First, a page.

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Apprenticing and Intensive Training

DSC_0020Those of you who go back a couple of years will remember John Winter who apprenticed for a year with me in 2010. He lives in the southern part of Argentina in Patagonia where his family is from. John arrived back here on Thursday for three months of intensive making and learning about business and will be working with us on different fronts as part of his continued craft training. Yesterday he was keen to be back in the shop, grabbed a set of tools and started fettling them to his liking. It’s a good time for him to be here because summer just started in Patagonia and it gets hot there. The rains and winds of North Wales greeted him.

DSC_0030Yesterday we were all together filming the almost completed series on building Shaker-inspired bookcases. I cannot say why, but I have enjoyed this series more then any other. I think perhaps it’s the size of the parts – much less fiddly than the ones we have built so far. I think too that bookcases have a certain simplicity about them that defies the increasingly complex life most of us live in. I think of it this way; the pine cone I picked up from a cluster of others seemed so simple. I mean, how complex can a pine cone be? But just like the pine cone I pictured a couple of days ago seemed so, well, ordinary when it was lying on the ground with a dozen or so more, it was only when I took time to look inside that I became suddenly stunned by the immeasurable beauty and a complexity I could never fathom the depth of. DSC_0010I will never see pine or fir cones the same way again. It is very humbling to come to the conclusive reality, and I choose these two words carefully, that you cannot make a pine cone. You cannot even come close to it. How amazingly humbling is that.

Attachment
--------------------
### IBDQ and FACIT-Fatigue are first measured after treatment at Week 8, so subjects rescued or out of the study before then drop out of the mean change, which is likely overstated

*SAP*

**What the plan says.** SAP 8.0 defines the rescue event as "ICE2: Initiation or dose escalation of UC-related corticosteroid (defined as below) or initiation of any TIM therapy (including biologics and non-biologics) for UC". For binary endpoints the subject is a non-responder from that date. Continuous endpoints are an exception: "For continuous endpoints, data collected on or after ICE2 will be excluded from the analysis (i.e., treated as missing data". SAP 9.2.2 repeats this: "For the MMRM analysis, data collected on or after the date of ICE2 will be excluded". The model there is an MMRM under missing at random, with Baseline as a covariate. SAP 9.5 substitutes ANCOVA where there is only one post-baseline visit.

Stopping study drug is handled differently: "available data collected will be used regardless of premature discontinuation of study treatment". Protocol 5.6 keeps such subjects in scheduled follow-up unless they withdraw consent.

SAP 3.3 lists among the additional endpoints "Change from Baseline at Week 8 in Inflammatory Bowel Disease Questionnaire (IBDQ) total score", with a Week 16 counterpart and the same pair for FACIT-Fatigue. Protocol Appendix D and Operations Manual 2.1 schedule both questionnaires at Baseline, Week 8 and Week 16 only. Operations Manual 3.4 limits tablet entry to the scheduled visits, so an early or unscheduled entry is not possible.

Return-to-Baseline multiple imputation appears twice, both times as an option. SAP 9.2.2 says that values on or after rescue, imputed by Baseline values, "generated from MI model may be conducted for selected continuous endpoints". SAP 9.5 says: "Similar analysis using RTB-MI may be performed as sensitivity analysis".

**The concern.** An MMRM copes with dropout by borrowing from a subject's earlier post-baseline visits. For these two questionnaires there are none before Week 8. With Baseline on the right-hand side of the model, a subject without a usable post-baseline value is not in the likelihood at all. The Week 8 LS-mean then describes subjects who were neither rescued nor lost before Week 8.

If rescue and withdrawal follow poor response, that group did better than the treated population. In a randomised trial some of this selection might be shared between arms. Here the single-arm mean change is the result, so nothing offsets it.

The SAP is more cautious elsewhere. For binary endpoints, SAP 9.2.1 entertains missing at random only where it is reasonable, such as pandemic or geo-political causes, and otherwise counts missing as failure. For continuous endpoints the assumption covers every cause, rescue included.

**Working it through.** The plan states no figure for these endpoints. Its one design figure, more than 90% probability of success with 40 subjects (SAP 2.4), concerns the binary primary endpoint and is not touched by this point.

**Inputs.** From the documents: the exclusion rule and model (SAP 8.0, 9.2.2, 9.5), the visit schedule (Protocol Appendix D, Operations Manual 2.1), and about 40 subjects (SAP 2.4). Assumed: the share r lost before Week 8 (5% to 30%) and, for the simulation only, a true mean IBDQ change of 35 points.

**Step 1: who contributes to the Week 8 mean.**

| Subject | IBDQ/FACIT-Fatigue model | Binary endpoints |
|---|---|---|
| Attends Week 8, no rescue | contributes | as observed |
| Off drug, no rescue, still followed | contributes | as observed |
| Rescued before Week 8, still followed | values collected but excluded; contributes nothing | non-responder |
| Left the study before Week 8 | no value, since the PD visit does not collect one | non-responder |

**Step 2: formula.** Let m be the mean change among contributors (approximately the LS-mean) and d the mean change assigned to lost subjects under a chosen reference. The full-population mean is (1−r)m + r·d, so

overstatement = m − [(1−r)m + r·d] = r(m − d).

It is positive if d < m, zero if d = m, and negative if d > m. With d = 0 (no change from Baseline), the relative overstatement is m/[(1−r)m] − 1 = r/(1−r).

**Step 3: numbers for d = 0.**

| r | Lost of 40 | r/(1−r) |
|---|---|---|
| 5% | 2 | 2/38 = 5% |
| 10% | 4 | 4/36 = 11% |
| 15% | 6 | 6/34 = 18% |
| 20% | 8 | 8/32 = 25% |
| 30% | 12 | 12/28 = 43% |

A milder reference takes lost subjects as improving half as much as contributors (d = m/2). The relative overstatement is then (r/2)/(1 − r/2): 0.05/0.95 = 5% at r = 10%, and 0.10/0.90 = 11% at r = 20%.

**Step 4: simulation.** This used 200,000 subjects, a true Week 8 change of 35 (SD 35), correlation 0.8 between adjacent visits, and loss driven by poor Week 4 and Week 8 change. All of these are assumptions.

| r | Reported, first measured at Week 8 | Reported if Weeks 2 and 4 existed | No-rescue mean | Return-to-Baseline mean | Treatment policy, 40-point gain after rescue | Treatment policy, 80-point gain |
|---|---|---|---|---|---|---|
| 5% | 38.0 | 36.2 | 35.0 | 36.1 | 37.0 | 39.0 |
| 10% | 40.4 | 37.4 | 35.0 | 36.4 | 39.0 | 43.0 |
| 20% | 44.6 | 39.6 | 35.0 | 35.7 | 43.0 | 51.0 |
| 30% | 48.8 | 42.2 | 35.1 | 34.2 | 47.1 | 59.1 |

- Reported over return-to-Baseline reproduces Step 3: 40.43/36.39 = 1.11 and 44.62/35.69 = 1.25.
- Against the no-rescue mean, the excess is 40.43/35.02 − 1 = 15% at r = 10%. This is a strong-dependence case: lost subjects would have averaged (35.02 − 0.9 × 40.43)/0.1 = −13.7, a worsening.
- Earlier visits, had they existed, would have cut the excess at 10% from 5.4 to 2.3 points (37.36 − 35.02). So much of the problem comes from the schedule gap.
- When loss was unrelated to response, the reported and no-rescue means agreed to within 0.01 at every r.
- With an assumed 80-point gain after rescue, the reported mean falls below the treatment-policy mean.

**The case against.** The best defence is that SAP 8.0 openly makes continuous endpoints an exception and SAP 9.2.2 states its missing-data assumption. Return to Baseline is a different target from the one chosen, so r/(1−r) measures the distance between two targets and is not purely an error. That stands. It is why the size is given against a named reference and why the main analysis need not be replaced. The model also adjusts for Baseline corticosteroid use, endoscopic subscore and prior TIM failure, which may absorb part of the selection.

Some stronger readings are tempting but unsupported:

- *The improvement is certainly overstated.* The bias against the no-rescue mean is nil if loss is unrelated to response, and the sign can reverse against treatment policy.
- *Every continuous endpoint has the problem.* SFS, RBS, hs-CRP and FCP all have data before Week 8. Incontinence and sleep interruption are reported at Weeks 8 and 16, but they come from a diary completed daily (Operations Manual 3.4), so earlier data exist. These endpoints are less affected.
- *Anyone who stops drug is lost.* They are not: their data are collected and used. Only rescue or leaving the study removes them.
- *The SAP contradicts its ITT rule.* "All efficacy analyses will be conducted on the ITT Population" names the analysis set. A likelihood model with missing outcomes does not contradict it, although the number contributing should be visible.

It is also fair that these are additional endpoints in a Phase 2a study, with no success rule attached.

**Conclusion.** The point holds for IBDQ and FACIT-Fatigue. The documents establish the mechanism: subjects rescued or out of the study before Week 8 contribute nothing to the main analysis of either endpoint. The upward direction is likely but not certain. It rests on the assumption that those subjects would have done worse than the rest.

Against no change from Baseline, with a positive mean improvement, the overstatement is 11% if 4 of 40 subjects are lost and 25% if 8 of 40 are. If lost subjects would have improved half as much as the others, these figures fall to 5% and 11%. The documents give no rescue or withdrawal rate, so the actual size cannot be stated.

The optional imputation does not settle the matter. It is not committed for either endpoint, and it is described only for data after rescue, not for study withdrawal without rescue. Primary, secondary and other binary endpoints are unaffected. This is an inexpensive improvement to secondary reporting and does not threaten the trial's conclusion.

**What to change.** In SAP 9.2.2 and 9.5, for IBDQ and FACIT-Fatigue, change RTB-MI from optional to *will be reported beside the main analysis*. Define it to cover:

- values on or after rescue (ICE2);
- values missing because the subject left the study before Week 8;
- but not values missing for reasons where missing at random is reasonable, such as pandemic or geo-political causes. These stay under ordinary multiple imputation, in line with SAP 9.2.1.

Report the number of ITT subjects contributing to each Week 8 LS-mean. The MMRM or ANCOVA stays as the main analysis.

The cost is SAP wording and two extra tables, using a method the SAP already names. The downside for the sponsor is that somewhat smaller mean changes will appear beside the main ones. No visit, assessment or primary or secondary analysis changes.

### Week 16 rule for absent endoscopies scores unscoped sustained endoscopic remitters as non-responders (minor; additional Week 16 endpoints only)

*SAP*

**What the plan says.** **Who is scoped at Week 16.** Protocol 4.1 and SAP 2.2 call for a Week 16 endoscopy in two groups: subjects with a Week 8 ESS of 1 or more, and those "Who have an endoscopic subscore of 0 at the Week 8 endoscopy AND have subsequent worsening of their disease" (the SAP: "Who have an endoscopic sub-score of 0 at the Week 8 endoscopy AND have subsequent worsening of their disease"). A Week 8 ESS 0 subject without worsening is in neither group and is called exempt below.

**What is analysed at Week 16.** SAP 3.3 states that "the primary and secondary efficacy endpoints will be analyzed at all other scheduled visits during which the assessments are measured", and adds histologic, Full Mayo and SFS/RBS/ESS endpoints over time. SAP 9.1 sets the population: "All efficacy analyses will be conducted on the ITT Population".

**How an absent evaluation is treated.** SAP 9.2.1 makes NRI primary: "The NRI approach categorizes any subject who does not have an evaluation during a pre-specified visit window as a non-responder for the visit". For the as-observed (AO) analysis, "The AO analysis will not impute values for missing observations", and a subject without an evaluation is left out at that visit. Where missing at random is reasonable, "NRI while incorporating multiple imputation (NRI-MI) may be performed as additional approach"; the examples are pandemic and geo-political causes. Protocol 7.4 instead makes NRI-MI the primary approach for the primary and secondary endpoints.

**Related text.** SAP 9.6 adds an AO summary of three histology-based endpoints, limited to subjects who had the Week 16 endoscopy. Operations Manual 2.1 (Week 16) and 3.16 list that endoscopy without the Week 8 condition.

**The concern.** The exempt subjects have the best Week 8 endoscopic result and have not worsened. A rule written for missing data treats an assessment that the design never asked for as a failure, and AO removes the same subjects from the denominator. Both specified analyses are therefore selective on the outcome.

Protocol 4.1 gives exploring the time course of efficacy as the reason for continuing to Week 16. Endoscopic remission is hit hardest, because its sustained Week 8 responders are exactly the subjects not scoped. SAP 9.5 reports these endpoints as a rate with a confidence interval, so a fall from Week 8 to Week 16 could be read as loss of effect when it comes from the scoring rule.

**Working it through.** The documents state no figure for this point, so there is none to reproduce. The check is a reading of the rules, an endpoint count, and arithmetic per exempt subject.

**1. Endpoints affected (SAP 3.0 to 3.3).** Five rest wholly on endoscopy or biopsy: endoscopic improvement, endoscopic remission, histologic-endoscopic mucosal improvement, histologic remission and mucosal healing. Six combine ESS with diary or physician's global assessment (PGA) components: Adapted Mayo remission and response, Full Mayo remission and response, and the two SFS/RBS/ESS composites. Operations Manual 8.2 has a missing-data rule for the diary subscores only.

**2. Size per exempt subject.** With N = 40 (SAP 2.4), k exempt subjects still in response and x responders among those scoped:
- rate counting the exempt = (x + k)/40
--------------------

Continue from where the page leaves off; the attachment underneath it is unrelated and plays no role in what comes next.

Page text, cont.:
DSC_0044DSC_0042So this coming week we have a couple of things happening as we conclude the bookcase. We will be painting the bookcase and the pine workbench stool using milk paint so I will be showing the whole process as I work the two. I will also be finishing the oak version of the workbench stool I made so that all the pieces are completely finished. John Winter will be starting his first project of the ten or so he will be building over the next three months. Phil will be managing things as he always does and of course developing the upcoming masterclass films. But he too will be building and making alongside John. In two weeks we have another friend coming in from London for 9 days intensive and he will join John as they build the tool chest we built on Woodworking Masterclasses last year. Matt came to our classes two years ago now and loved the whole idea of becoming a woodworker and furniture maker so this will give us all time to evaluate his chosen path and see what we can do to get him as far along as possible.

I know that there are many of you out there hovering in the wings, that want to do what Matt and John are doing. I haven’t forgotten you too. I am hoping that what we do through woodworkingmasterclasses is alleviating some of the frustration for you and providing something of an answer to our modern-day demise in apprenticing. I feel so frustrated here in Britain, Europe and in the USA when I hear politicians saying they are revitalizing industry, starting apprenticeships and bringing home jobs when not one of them is at all accountable for selling off the jobs in the first place. I wish just one of these people, just one, that are so confident with the lives of working men and women would just stand up and be counted; that they would at least apologize for their personal input in selling out young people. The pine cone says it all for me. What we see on the outside has no comparison to what’s going on on the inside.